Phillips has lived in Georgetown with his wife La Dele Sines for 10 years, and has come to amass a general knowledge of the history of the area. Technically, Comet Lodge Cemetery is now in Beacon Hill, which is separated from Georgetown by the I-5 freeway. The completion of the highway meant the destruction of many Seattle neighborhoods, including the split of the original Georgetown into what is now Georgetown and Beacon Hill. Georgetown is now an isolated neighborhood, cut off from Seattle by I-5, Boeing Field and railroad tracks.

"It's like it's an island, but without the water," Phillips said. "When you're in Georgetown, you're in Georgetown. It's cut off from all of the other neighborhoods."

A long and complicated history

Before 1881, Comet Lodge Cemetery was a burial ground for the Duwamish people of Seattle. When the first white settlers came to Georgetown in June 1851, led by Luther Collins and his family, they buried their dead in the same area. Most of Seattle's earliest white residents are entombed at Comet Lodge, including the Maple family, who were some of the first to be buried.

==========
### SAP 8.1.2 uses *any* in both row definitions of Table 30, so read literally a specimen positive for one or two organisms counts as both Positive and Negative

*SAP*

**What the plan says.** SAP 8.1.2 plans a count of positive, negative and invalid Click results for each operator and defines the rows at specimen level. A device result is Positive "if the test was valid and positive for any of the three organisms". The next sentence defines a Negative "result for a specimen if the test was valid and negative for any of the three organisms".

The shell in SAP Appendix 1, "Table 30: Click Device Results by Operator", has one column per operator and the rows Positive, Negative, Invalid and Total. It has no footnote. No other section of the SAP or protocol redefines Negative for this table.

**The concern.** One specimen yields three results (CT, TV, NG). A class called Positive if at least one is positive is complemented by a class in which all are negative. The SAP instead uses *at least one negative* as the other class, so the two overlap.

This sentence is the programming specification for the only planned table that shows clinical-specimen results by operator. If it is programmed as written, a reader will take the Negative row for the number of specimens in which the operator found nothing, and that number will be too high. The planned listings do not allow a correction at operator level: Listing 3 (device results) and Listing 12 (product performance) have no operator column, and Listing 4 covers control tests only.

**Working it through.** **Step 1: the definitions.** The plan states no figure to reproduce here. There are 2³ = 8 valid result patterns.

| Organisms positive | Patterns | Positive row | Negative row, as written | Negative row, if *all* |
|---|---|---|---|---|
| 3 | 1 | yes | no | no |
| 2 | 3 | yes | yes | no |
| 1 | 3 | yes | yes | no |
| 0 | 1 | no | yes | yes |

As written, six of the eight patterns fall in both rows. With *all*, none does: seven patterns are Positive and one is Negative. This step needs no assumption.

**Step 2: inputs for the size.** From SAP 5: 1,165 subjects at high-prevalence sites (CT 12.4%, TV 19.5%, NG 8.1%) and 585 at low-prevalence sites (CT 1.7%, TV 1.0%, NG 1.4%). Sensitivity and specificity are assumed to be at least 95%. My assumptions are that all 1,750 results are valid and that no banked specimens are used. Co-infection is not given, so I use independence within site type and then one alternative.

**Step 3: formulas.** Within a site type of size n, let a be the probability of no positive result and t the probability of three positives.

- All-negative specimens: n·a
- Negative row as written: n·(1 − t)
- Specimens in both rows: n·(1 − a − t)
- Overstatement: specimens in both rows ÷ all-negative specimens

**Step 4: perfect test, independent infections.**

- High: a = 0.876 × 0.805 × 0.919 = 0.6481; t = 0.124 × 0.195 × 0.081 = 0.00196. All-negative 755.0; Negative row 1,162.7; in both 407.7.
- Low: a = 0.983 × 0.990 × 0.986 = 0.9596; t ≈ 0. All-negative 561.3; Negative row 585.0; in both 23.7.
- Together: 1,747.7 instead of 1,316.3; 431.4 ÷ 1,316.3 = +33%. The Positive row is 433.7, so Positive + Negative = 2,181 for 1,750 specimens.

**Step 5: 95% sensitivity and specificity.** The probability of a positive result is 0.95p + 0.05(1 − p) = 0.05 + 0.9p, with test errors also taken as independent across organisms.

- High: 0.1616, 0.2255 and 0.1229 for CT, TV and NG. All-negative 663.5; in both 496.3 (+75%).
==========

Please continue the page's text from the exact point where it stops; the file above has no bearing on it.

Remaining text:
Phillips and other Georgetown residents believe the City of Seattle made a mistake when it decided, in 1987, to gut parts of the cemetery for commercial and residential use.

Despite a statement from King County in 1954, that the portion of land the City of Seattle was interested in "includes the graves or remains of deceased persons buried therein," the City of Seattle went ahead in 1987 and bulldozed several grave sites along a strip of the cemetery before building homes atop the graveyard.

"The guy who bulldozed them said [the headstones] were for the taking," Phillips said. "In reality, [the City] had never moved them, they'd never moved the graves. ... If bodies has been moved from the cemetery, why would they leave the headstones behind?"

One Georgetown resident, John Dickinson, wrote a letter to Mayor Norman Rice on Oct. 30, 1997, representing the interests of nine of the homeowners who lived atop the cemetery. On behalf of the homeowners, Dickinson asked the City of Seattle to reimburse the owners the value of their homes because they were not aware that they had been built atop former burial grounds.